By Ursula Miniszewski, Program Officer, Gender and Environment
In late May, Global Greengrants Fund, the International Network of Women’s Funds, and the Women’s Environment and Development Organization (WEDO) joined forces at the enormous Women Deliver conference in Copenhagen. Our goal: to shed light on the critical connection between women and the environment. We co-led three sessions related to the environment and climate change; a first for this conference, primarily focused on women’s health. Hopefully, this reflects a growing trend of approaching women’s health from a more inclusive and holistic perspective.
Looking back, here are three big takeaways from the conference:
1. The field is wide open: There are a lot of problems in the world that require funding. But considering the broad scope of issues faced by women and girls, it’s embarrassing that only 19 percent of human rights funding is directed to women and/or girls. Even less of that goes to women and girls at the grassroots level—and just a mere fraction of a fraction goes to grassroots women and girls addressing climate change and environmental rights.
Think of it this way: Money going to female environmentalists represents just one leaf on one branch of a 50-foot tree.
The good news? There’s a lot of money available and conferences like Women Deliver are important spaces for women who don’t normally have access to large, international platforms to share their experiences and possibly influence high-level decision-makers and funders. Download Climate Justice & Women’s Rights for tips on how to direct more resources to women working for environmental change at the community level.
Majandra Rodriguez Acha (TierrActiva Perú), Betty Barkha (Asia-Pacific Forum for Women, Law and Development), Eleanor Blomstrom (WEDO), and Ursula Miniszewski (Global Greengrants) present a panel discussion about women’s rights and climate change.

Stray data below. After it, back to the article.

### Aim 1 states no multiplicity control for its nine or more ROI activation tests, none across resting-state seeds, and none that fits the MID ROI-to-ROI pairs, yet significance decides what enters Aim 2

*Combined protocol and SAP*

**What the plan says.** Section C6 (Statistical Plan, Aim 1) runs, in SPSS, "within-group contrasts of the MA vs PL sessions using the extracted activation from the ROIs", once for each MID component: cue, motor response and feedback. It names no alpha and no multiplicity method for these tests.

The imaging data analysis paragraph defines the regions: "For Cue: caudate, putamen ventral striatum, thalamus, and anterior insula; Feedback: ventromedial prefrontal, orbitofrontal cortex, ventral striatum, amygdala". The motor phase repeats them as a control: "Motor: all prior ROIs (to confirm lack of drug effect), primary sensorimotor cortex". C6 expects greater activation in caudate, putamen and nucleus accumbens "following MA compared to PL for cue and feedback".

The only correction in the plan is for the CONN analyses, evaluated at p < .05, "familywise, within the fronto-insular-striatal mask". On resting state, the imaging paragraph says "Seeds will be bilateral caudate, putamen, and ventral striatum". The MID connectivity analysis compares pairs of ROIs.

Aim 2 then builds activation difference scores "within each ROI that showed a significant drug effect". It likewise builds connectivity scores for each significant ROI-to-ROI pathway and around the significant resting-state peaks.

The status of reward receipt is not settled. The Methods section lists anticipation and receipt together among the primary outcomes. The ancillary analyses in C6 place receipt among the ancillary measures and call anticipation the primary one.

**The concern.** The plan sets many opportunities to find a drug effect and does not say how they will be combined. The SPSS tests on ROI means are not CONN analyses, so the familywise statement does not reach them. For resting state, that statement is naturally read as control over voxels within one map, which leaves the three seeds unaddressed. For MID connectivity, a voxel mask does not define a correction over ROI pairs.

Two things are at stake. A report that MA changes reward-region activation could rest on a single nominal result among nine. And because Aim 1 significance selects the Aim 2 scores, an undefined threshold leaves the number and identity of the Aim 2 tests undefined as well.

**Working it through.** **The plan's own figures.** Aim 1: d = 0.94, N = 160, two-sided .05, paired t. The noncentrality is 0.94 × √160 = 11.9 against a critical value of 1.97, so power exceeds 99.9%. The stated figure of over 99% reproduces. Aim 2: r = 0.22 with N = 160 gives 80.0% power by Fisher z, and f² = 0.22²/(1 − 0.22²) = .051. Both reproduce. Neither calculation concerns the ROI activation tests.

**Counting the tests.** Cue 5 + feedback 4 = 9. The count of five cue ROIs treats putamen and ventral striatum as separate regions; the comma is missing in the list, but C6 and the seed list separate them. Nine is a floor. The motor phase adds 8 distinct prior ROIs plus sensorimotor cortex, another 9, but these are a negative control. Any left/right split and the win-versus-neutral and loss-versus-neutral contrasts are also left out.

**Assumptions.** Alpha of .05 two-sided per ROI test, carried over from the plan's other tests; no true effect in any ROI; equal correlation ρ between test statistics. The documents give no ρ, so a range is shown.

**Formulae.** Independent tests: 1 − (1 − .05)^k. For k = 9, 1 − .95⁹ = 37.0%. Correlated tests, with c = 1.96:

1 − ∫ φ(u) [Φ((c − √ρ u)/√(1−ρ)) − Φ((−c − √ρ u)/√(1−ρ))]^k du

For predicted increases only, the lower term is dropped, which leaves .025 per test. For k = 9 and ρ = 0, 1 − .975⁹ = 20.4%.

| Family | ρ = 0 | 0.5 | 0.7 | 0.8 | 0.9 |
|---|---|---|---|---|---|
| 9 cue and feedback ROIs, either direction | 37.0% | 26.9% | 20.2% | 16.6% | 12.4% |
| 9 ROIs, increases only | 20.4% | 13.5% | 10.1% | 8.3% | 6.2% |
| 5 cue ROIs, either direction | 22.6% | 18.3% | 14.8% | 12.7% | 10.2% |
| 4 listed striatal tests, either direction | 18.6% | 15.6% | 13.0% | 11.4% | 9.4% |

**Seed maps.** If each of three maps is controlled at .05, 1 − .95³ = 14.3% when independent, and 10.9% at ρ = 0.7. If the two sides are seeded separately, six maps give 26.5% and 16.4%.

2. This is the era of youth: Youth climate activists are taking the future into their own hands. They are the backbone of the global climate movement. Take Majandra Rodriguez Acha. She is a Young Feminist Fellow for Climate Justice, who co-founded TierrActiva Perú and sits on our Next Generation Climate Board. She trains young activists in her community about climate justice, working toward her vision of “system change, not climate change.” Read what Majandra thinks must be the next step toward activating young women activists.
3. Everything is related. Climate change isn’t happening in a vacuum. There are economic, political, and social factors at play. This year, the tagline for Women Deliver was, “investing in girls and women powers progress for all”—in other words, women are sound economic investments. Investing in women is an important call to action for governments and private industry. But equally important is the need for honest acknowledgement and commitment to addressing inequality. Investing in women should also stipulate ensuring that they first have access to the money and resources—a right that many women around the world are deprived of.
Similarly, women’s rights to things such as safety, land, health, and information must be at the core of climate action. Otherwise, just and lasting solutions to the climate crisis will elude us: an outcome that none of us can afford.
Shalini Eddens (Urgent Action Fund for Women’s Human Rights), Judith Pasimio (Purple Action for Indigenous Women’s Rights), Ursula Miniszewski, Augusta Hagen-Dillon (International Network of Women’s Funds), Carla Lopez (Fondo Centroamericano de Mujeres).
Women Deliver is heartening example of an international forum with significant visibility and influence that is broadening its own definitions of women’s health and inviting different perspectives to the table. For WEDO’s highlights from Women Deliver, click here and scroll to the bottom.
I’m particularly proud to work for an organization that understands the overlapping issues that contribute to climate change. Climate change doesn’t impact people equally, and Global Greengrants is committed to supporting those most impacted—such as women, youth, indigenous groups, and rural communities—to develop and implement real solutions. Having the topic of women and climate change on the table at this year’s Women Deliver was a big milestone, and a positive step towards empowering women tackling the climate crisis.